also would have been incorporated.) The Central South African Railways was a British civilian administration that took over from the Imperial Military
Railways, set up following the invasion of the Boer republics to run the republican railway systems.
The South African “Railway Ensign” seems to have died a natural death when the
South African flag was taken into use in 1928.
Mike Oettle, 24 May 2002
image sent by Clay Moss, 25 Sept 2005
I thought you all might be interested in this photo of my Cape Colony red
ensign. The flag is fully printed on what I would describe as a very high grade
broad cloth. It's actually a cross between broad cloth and canvas, and quite a
sturdy flag for being roughly 100 years old.
You'll notice that the Union Jack isn't proportionally correct. The entire ensign was dye printed with the disk, and though the Union Jack is incorrect, the overall quality of the print is very good. The badge was printed or perhaps painted on later with paint that is considerably stiffer than the supple
I didn't know it, but I acquired a Manitoba red ensign (bison shield on disk) sometime back that was apparently made by the same company. When I compared the two ensigns, they were virtually identical, including a duplicate 1/4 inch wide blue smudge that appears in the upper hoist white part of the Scottish saltier. Since getting both ensigns, I have seen other pictures of red ensigns for auction on e-Bay that look like they too came from the same stock. I would have bought all of them, but the bids got out of my league. Those pictured on e-Bay were all southern African including a South African ensign with South Africa's full colonial coat of arms, (like the "Railways Ensign" mentioned above) Sierra Leone, and Natal with the simplified shield. If all of the afore mentioned ensigns are from the same manufacturer, Manitoba is the only non-African sample I have seen.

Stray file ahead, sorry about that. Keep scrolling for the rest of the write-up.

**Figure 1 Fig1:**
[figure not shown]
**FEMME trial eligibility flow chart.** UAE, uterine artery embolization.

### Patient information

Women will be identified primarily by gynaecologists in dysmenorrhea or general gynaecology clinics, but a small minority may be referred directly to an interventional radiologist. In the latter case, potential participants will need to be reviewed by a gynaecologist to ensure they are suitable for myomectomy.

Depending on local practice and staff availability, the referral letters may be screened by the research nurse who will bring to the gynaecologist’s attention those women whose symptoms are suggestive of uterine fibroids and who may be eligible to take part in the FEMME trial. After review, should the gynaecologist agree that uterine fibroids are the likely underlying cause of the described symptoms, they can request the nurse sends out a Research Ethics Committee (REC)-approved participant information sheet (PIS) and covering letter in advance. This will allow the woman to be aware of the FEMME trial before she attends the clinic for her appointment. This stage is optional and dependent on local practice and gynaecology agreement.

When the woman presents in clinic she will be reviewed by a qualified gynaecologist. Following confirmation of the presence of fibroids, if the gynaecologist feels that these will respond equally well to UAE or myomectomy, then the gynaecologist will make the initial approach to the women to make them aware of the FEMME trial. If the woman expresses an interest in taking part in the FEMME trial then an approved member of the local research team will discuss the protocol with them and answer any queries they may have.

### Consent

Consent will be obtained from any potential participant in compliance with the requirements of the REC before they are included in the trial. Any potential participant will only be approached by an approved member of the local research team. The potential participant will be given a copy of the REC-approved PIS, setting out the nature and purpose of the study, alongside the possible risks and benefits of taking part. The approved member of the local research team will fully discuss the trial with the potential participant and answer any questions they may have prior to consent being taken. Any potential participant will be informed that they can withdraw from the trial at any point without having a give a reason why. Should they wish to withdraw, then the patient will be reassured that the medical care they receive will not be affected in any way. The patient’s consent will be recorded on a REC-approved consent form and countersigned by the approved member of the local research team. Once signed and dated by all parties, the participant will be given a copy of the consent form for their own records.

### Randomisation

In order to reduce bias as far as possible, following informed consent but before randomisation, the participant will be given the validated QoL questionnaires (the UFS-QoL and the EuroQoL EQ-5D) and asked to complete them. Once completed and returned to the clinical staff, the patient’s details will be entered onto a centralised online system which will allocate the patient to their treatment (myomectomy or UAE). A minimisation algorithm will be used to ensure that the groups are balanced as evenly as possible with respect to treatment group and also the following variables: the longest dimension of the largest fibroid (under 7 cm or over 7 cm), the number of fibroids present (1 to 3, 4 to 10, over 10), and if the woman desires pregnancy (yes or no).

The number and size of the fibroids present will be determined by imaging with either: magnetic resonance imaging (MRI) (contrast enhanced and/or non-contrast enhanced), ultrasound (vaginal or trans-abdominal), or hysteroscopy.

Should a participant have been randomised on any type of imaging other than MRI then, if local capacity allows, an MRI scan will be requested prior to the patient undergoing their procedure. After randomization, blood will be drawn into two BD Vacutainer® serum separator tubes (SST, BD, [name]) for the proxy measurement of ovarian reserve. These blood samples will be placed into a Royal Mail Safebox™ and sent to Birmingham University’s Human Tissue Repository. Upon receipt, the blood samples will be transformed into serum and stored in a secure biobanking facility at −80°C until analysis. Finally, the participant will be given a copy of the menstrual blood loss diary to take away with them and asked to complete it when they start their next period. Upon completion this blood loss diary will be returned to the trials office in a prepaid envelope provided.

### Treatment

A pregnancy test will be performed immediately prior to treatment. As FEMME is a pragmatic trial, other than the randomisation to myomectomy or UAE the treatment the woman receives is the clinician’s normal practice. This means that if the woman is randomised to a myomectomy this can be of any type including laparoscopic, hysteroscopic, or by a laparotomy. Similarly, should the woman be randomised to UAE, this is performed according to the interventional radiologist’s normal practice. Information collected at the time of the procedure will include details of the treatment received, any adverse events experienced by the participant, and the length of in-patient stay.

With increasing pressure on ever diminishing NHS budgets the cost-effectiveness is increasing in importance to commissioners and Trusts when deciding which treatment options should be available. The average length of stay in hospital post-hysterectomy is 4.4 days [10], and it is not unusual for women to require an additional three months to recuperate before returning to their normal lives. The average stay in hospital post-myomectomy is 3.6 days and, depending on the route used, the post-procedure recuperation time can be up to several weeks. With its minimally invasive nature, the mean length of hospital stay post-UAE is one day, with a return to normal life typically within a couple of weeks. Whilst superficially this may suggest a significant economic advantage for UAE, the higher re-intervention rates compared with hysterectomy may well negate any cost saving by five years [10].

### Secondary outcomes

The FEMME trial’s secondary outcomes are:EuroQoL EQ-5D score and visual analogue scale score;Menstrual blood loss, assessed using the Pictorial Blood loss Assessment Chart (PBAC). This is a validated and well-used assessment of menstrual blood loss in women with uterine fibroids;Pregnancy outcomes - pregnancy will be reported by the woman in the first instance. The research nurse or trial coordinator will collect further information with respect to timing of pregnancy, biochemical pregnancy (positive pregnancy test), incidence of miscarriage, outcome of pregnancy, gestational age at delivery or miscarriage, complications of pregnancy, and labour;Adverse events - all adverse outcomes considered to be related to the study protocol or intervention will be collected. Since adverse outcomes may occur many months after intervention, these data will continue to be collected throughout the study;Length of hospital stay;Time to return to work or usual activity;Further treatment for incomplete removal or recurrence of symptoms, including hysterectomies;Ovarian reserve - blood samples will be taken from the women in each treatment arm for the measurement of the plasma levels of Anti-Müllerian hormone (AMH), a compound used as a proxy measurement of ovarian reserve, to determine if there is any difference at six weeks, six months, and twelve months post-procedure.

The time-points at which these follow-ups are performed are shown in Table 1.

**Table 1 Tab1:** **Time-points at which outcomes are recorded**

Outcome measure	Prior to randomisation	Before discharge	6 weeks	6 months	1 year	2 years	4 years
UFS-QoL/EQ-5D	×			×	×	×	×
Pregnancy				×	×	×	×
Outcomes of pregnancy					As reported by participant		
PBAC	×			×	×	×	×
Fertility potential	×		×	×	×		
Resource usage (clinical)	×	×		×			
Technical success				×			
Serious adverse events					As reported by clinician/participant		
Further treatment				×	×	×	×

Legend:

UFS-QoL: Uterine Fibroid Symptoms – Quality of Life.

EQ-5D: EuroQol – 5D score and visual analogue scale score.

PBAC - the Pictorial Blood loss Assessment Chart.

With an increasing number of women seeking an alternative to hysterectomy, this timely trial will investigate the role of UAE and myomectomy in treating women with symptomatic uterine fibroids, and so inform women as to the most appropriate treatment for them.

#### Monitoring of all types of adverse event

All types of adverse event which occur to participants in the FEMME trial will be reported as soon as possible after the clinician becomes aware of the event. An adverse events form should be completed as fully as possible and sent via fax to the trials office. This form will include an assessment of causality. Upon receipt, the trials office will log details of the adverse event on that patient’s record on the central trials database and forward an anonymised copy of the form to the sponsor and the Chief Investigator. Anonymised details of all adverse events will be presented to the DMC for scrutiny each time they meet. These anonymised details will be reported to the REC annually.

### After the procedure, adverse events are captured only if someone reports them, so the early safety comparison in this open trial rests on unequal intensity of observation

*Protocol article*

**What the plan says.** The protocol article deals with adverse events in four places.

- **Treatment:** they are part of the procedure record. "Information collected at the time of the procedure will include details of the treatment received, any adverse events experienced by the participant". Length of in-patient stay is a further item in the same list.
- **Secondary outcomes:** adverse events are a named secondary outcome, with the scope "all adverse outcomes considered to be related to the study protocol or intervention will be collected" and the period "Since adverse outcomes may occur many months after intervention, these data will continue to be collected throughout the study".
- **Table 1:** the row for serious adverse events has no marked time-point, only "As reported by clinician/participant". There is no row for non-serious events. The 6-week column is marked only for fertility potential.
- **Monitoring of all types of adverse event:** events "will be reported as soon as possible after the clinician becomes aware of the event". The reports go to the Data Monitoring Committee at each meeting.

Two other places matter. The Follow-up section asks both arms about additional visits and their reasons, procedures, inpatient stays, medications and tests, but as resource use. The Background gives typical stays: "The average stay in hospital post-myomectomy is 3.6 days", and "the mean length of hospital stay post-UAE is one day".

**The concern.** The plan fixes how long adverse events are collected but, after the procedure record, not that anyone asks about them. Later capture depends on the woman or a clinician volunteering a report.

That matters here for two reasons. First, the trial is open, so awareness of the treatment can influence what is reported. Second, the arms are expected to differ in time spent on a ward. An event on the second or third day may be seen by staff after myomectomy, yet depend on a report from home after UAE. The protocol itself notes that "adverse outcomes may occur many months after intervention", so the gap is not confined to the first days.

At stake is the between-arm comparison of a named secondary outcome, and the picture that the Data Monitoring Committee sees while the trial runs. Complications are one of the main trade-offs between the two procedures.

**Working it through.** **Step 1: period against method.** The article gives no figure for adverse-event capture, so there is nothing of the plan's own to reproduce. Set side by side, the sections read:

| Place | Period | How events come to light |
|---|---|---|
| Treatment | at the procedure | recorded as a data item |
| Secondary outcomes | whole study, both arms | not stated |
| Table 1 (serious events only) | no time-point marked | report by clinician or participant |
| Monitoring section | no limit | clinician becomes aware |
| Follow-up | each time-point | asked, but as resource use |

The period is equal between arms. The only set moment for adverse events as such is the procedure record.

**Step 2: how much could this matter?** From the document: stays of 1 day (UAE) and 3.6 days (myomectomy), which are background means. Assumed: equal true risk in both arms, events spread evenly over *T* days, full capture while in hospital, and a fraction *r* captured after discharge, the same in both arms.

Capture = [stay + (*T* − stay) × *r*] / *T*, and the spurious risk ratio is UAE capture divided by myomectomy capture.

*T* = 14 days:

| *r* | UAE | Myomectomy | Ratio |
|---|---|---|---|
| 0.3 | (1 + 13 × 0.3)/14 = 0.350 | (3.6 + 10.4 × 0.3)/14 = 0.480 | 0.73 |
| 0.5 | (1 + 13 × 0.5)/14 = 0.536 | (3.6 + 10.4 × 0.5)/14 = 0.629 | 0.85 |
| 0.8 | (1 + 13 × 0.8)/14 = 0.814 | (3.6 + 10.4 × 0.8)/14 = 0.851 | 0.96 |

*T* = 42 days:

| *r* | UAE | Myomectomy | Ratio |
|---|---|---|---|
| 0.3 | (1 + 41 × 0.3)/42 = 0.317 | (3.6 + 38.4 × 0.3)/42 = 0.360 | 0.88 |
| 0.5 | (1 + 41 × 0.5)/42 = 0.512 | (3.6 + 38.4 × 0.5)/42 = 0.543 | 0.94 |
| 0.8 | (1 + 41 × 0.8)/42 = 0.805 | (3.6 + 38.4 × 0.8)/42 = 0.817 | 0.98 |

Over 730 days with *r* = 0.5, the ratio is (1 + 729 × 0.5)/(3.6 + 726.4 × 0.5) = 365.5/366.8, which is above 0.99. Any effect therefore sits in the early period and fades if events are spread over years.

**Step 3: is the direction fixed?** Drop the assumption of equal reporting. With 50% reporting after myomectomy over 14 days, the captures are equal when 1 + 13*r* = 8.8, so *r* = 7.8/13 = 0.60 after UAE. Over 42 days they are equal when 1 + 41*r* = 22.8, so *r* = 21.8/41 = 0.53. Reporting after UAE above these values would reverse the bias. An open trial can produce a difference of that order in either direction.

The flag proves that a Cape Colonial Red Ensign was made/used - even if unofficially!
Clay Moss, 25 Sept 2005
image by Martin Grieve, 10 July 2010
A flag of the Governor of the Cape of Good Hope was taken into use on
12 May 1875, on the occasion of the laying of a foundation stone of the